Ice Missiles, Twirly-Doos, Whipping Wind and Glory Day
“I can’t believe it,” Nate kept repeating, “We are finally on the Appalachian Trail!” Though we weren’t officially on the AT yet, the smile stretched across my face as my head swiveled from side to side, not wanting to miss anything along the 8.8 mile long approach trail. Knowing there was no rain in the forecast for as far as we could see, we were startled when we felt chilly drops creeping from the tops of our heads down our faces. “It must be dew from the trees,” we concluded, until one of the frozen drops exploded on Nate’s wrist. “Ouch!” he snarled, pointing his gaze towards the treetops. “Those aren’t drops of dew; they’re ice missiles!” Sure enough, the army of leave-less trees were pelting us with shards of ice as we walked through the forest into the sunrise. At times it was a winter wonderland, but when the tree aimed well enough to shoot a missile between my back and my pack, I shuddered. But the shudder only allowed the missile to travel further down my back, so I pressed my back hard against my pack, but that just encouraged the ice to melt! Alternating between instinctively arching my back and pushing my back into my pack, I did a two minute dance along the trail until the ice missile puttered out in a puddle at the waistband of my pants.
A few hours later we saw, touched, admired and documented the first blaze of the Appalachian Trail. We made it! But this was only the start of our very long, very anticipated, very storied journey.
With only two miles to go on our second day, Nate and I stumbled off of the trail to a wide open meadow full of golden, sun-dried grass. It was reminiscent of an early spring day at home. Basking in the warmth was too luxurious not to continue and I convinced Nate that we should head for the “cemetery with pavilion” that the guidebook noted was 0.2 miles off-trail. He was glad I did.
The first thing we noticed when we turned the corner toward the pavilion was a black-and-yellow stripped piece of playground equipment. “It’s a teeter-totter!” Nate squealed with glee, and within seconds we had dropped our packs and skipped over to the source of all fun. But when we both launched ourselves onto opposite ends of the toy and nothing happened, Nathan’s face dropped and his bottom lip puckered out (I was upset, too, thinking that he and I weighed the same!). Then one of us got an idea: we stretched our toes toward the ground and pushed. The black and yellow stripes became swirls as the machine spun us around in circles. It was a twirly-doo! We laughed and giggled and flapped our arms and flew (actually, fell) off of the twirly-doo until my vestibular tubes could take it no longer and I zig-zagged my way across the yard to the pavilion.
As I took time that night to write about the swirling apparatus in my journal, Nate announced that he was “going to save us the trouble” of going through pictures later and delete the unwanted ones now. Oops. Seconds later he gasped, “What did I just do?!” Panicking, he turned the camera screen my way, pressing every button, hoping to get a more favorable result, but it was too late. “No images on memory card” was pasted across the screen. Officially weighing our packs at the trail registry, climbing the stairs up Amicalola Falls, the deceivingly beautiful ice-covered trees, our summit of Springer Mountain, the wonderful weather of Georgia in February and the terrific twirly-doo; it was all gone. But as soon as that thought entered my brain, another one chased it out. Those memories aren’t gone, they’re still in our heads, even more vividly now. Because we have no other way to look back on our first two days along the Appalachian Trail those moments will be ones we will never forget.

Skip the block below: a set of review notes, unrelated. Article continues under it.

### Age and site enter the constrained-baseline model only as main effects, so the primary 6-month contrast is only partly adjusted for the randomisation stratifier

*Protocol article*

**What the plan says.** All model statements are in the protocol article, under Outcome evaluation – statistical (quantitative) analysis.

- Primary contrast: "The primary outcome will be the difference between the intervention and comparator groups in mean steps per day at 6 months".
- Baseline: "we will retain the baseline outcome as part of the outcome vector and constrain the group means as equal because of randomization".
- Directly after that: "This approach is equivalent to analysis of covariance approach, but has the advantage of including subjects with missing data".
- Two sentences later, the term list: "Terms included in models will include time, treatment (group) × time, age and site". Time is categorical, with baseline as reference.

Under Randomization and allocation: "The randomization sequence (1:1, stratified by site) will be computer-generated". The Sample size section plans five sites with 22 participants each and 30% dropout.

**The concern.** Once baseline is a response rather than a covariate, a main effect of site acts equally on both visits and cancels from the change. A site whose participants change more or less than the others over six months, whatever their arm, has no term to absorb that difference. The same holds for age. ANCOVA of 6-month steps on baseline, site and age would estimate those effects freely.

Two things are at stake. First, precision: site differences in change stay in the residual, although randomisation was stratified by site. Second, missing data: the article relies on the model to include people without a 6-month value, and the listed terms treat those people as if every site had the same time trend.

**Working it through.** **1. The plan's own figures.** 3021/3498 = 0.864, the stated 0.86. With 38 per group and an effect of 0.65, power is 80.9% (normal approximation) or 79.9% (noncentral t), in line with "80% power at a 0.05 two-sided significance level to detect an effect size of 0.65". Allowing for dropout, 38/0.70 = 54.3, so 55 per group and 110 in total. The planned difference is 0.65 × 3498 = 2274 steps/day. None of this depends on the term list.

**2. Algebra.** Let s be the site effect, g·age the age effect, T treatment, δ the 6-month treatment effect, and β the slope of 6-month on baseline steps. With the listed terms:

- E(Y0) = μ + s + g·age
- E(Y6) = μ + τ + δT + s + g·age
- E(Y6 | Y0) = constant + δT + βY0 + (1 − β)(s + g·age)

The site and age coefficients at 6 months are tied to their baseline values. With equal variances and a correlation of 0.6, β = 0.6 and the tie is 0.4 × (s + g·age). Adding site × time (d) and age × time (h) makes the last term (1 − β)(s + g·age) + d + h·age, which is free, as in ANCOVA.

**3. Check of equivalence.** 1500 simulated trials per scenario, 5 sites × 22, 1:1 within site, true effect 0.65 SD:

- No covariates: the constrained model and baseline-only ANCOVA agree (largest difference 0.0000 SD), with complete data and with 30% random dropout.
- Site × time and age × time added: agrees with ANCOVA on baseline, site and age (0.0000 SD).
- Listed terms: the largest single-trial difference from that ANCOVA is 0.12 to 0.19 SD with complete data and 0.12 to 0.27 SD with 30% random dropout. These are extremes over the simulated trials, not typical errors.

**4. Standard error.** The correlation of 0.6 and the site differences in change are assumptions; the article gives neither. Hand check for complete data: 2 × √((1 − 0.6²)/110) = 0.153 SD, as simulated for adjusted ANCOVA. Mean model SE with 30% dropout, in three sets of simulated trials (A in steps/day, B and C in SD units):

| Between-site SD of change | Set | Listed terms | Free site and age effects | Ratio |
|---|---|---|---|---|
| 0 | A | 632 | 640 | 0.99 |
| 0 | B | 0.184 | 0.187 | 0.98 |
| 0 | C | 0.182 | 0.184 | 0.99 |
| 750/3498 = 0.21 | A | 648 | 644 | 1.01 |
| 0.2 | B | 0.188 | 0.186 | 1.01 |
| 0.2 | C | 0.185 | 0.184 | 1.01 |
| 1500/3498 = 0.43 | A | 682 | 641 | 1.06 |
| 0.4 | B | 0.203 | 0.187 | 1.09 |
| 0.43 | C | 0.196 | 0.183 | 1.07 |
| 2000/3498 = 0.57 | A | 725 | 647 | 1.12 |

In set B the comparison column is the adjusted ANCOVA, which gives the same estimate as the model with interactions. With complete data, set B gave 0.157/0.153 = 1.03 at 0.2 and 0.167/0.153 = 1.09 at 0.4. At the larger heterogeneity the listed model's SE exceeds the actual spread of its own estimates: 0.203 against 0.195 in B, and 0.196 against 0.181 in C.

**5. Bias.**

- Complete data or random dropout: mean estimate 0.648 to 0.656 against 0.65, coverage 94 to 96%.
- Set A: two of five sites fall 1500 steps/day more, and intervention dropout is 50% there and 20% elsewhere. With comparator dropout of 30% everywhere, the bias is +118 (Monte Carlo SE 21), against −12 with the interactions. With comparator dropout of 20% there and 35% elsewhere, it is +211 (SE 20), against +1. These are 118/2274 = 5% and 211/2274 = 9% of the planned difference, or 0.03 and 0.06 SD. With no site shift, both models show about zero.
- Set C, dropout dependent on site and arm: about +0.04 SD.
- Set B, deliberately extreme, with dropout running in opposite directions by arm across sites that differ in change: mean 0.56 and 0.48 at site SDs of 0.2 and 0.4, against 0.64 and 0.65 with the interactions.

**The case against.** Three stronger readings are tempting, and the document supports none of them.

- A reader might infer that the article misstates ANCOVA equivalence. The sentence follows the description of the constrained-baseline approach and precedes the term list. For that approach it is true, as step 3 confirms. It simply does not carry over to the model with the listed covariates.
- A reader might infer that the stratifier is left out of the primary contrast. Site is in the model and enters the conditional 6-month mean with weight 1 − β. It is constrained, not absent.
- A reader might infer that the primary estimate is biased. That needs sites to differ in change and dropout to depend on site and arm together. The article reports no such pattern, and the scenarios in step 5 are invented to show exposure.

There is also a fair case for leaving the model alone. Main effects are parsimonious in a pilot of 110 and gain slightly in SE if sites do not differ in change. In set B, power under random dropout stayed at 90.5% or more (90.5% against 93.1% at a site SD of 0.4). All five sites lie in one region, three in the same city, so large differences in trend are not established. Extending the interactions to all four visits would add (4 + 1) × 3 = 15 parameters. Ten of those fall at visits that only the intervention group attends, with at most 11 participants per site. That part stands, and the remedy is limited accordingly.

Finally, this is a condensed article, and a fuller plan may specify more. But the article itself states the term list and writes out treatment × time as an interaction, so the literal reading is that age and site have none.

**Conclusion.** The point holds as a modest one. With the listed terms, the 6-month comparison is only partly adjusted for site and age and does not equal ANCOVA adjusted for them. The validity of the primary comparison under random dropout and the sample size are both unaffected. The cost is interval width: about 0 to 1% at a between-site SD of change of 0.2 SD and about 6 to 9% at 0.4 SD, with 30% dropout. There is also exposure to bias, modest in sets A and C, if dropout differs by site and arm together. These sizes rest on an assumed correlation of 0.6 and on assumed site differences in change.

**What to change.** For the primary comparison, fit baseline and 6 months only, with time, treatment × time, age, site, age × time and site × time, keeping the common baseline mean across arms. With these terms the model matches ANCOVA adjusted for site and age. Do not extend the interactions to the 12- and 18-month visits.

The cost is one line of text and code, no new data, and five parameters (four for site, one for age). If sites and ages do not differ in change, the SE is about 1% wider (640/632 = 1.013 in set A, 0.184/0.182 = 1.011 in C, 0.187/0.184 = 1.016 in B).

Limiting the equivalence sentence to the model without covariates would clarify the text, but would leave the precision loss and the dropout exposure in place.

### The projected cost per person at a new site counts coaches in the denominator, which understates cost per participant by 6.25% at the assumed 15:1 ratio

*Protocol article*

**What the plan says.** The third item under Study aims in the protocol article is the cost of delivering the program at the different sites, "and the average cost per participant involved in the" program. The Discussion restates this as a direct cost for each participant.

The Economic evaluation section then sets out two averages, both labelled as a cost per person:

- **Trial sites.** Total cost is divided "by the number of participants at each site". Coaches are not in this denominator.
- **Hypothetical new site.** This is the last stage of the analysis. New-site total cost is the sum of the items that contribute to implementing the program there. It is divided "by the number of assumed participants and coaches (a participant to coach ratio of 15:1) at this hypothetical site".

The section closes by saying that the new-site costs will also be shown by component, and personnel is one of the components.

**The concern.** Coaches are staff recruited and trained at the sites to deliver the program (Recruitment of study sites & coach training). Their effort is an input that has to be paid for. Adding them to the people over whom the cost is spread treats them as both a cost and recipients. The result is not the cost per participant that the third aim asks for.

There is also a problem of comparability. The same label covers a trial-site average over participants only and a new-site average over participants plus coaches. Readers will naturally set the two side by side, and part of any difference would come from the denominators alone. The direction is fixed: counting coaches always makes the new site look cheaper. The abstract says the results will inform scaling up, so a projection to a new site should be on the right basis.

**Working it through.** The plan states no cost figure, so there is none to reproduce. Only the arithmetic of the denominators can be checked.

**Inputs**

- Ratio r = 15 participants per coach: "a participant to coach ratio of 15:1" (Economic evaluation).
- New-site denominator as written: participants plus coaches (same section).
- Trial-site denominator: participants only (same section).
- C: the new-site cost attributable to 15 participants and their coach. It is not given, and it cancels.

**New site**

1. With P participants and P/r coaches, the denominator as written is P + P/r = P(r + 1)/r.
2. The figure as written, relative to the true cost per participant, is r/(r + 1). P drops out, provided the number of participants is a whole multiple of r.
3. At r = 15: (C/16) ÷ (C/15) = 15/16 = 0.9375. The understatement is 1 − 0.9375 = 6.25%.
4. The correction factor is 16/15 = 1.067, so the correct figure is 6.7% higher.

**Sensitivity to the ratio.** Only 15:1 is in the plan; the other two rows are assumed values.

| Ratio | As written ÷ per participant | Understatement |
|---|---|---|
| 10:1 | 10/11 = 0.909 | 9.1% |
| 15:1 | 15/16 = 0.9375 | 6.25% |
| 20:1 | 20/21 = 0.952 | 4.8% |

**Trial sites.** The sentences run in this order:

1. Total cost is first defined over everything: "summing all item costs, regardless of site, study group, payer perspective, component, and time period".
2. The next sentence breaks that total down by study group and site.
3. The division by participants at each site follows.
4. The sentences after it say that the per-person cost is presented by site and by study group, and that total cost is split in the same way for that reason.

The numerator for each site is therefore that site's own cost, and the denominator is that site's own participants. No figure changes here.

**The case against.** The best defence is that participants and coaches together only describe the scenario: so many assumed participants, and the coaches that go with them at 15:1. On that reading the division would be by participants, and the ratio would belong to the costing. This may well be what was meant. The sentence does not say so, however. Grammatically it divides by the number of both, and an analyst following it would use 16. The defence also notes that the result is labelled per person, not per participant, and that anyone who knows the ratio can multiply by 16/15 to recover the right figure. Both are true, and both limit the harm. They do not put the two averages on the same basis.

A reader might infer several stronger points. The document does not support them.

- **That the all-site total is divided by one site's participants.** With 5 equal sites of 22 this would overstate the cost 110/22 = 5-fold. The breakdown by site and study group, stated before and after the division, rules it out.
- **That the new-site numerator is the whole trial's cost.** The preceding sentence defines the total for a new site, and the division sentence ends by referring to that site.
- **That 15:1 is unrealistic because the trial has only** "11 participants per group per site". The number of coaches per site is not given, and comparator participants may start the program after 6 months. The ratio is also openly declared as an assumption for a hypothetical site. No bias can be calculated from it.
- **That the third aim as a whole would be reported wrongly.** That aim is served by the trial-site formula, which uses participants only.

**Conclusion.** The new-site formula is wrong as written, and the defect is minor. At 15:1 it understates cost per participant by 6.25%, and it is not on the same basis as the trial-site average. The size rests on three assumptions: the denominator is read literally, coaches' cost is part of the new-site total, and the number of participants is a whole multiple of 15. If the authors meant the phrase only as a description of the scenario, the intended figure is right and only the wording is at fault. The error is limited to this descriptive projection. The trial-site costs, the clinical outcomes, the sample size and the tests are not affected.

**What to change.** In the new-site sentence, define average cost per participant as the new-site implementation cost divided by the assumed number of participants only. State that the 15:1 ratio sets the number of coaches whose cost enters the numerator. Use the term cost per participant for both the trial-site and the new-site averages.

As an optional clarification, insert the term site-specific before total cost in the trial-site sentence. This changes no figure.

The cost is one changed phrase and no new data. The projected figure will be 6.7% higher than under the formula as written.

“I was going to camp tonight, but then I saw the forecast. That’s too cold for me!” a passing day-hiker called to us. Darn. The wind was already lashing us as we hiked up Sassafrass Mountain and when we obtained cell phone service at the top we saw what we were in for: a wind chill as low as five degrees below zero. As soon as we saw those numbers, we hurried past the creaking trees, through the wind-blown gaps and around a few more mountains. We paused when we got to the far sides of the mountain, where we couldn’t feel the wind that we heard howling violently above us, hoping that our chosen campsite would be on the not-so-windy side. Keeping our heads down, we pushed on and shuddered when we reached the shelter. The wind snuck between each slab of wood to strike us and we knew we couldn’t stay there for the night. Even at one of the tent sites at the shelter we would feel the wind all night long. Following Nate’s instincts, we turned back 0.3 miles to a small campsite nestled next to a creek where we couldn’t feel the sting of the wind when we hiked past. Having my doubts about sleeping next to a stream of chilly water in subzero temperatures, I trusted Nate, and it was my warmest night yet.
We didn’t walk along the Appalachian Trail on our fourth day. We skipped, jumped, boogied and catwalked. With beautiful weather before us and the chilling wind in our past, we relished our time on the trail, spending nearly an hour atop a mountain just looking into the distance. Grateful that we had stuck to our plan of limiting ourselves to eight mile days, we felt no sore muscles and no fatigue. We were on top of the world.
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Loved reading the first set of updates, I’m leaving in two weeks and this got me unbelievably psyched. Are you guys trying to stick to sub-10 mile days for the first week? I’m thinking about trying that but looking to see how it’ll work out with my maildrops. Good luck and keep it up!